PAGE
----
We kept that one green dot to stand for 0 dimensional point that can start a line… Then rebuilt the surface into a 3D cuboid.

Serrin is trying to make a circle out of towers to integrate in a different way, but the floor is too uneven. We move to the table and everybody works on their circle-integration ideas.

Maya’s circle – a line (1D) integrated out of points (0D).

Maya with her 3D LEGO creations: a diamond-shaped flower approximating a circle on the left, a pyramid approximating a cone, and a puppy.

Front and side views of the puppy:

Priyesh is working on a similar diamond approximation of a circle on the LEGO board.

Owen is about to make an abstract imaginative ghost from a 2D surface (coffee filter).

Julienne attached the LEGO blocks by sliding the bottom row half a block sideways.

A paper model of our surface out of LEGO lines. This model is easier to roll into a cylinder than actual LEGOs.

What if we rolled Julienne’s LEGO staircase (approximating a triangle) around like that?  What would we get? A pyramid? A cone? A cylinder?

Maria cut a triangle out of orange craft foam to illustrate integration: “What shape would I get when I roll this triangle up?

Moms are working on their triangles as well.

What should we call this shape?

When we try to define something that’s unfamiliar and new it can be both an exciting discovery and a frustrating experience!

Maria is about to show another example of integration, a cylinder made by rolling up a rectangle of craft foam.

Jake building with LEGO blocks. He worked for a while figuring out the roof’s angle for his house. Slopes!

Jake decided to go back and work some more on his LEGO while the circle watched the video at the end. All the activities are voluntary, and sometimes children decide to work on their own projects instead. There are studies that show it does not prevent them from learning the content the rest of the group explores (they absorb it anyway). This ability to choose activities supports ownership and agency in mathematics.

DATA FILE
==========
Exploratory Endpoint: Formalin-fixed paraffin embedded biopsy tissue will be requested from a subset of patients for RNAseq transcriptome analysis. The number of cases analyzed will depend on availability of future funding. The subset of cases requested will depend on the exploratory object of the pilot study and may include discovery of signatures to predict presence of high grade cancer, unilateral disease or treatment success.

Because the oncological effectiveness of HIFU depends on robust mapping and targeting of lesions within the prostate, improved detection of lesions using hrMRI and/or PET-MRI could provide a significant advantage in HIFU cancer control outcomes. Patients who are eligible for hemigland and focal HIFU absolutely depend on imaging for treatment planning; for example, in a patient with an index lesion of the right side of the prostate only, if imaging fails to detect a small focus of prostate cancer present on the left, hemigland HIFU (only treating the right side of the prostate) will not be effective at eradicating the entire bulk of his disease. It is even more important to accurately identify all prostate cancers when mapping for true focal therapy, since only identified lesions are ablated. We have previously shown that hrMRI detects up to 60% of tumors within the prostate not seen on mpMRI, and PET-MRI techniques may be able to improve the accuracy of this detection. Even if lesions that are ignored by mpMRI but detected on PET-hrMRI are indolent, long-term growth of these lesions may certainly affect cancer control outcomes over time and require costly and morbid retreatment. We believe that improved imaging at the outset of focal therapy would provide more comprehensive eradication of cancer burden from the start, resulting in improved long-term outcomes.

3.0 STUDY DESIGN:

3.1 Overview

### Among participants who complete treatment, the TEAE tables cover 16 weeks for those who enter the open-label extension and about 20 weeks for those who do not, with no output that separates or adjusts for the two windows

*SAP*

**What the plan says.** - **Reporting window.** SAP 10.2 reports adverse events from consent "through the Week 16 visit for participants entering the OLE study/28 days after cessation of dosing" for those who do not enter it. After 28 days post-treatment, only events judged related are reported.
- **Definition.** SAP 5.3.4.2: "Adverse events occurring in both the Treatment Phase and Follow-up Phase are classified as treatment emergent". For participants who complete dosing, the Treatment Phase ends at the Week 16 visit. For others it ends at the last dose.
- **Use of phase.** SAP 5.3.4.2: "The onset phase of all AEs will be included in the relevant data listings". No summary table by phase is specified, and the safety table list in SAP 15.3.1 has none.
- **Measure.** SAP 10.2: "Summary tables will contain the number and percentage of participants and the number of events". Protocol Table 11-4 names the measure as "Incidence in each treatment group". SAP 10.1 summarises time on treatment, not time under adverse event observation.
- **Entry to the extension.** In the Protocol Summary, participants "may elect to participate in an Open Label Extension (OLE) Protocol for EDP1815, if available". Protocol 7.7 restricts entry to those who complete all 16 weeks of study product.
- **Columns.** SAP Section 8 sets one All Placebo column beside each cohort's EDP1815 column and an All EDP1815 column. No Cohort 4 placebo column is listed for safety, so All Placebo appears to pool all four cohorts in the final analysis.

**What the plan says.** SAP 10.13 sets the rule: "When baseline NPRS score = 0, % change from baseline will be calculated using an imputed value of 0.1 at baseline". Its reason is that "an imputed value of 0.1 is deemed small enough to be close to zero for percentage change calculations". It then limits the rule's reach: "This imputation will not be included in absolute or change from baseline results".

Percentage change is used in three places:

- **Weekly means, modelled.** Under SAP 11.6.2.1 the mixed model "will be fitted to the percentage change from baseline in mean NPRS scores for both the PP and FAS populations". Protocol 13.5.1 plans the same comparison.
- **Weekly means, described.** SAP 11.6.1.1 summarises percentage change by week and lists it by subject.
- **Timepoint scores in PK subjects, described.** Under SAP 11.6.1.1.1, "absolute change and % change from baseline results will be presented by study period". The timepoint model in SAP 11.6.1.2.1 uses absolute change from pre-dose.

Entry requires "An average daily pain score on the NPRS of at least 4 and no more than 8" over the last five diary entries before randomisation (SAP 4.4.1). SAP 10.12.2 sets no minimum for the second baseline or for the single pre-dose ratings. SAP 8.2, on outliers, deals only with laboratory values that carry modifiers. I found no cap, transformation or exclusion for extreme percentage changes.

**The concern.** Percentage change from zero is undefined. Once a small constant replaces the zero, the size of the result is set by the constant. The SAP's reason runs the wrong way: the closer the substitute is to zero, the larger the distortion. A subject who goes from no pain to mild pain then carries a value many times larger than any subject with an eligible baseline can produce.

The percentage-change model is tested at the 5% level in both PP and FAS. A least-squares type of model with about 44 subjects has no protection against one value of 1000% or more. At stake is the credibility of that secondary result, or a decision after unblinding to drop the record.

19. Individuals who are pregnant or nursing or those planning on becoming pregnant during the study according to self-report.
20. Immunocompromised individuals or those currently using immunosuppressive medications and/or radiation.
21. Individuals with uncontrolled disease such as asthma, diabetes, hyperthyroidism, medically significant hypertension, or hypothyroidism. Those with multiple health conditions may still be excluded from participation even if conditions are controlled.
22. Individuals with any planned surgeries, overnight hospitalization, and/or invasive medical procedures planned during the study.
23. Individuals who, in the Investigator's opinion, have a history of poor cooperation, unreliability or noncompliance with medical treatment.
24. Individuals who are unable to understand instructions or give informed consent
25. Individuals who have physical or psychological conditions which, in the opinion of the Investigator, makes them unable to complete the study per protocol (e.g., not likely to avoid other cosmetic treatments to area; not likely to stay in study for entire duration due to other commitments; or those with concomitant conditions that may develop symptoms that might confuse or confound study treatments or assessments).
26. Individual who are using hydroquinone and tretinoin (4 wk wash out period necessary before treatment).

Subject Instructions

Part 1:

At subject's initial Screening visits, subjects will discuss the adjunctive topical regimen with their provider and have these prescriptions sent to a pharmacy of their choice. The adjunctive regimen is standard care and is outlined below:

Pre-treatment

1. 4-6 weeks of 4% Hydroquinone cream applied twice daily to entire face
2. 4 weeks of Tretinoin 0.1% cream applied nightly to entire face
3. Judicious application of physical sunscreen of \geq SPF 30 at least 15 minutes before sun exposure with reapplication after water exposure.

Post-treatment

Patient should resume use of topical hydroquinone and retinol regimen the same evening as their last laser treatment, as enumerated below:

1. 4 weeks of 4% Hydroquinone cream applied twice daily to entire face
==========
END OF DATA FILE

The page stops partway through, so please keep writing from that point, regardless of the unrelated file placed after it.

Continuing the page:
Eashan cut out a triangle and drew straight lines across to show integration of a shape out of lines, then cut out the extras so it looked really neat.

Do you see beautiful mathematics in the chaos of papers and crafts? We do! From Eashan’s table:

Hannah’s volcanoes, integrated out of lava flow lines:

From Hannah’s table:

“Mess” by LoonarBaboon.com – believing is seeing in pretend-play and mathematics.

Priyesh and Serrin are trying to make a circle together, by using LEGO blocks on the board. Look at the chaotic busy working table in the background!

Learning is playing and playing is learning.

From Priyesh and Serrin’s table:

Smile, Owen! He made an imaginary plane (ship or cargo?) out of LEGO on the 2D green board. Check out symmetries.

Charlie is rolling up all three corners of a triangle – something grown-ups have not tried yet:

The circle is gathered around the kitchen table to watch “The Dot and the Line:  A Romance in Lower Mathematics.”

Curious, amused, and giggly faces!

The views from afar and up close.

Photos by Erin Song, captions by Erin Song and Maria Droujkova, Math Spark by Kalid Azad, Shelley Nash, and Maria Droujkova, edited by Ray Droujkov.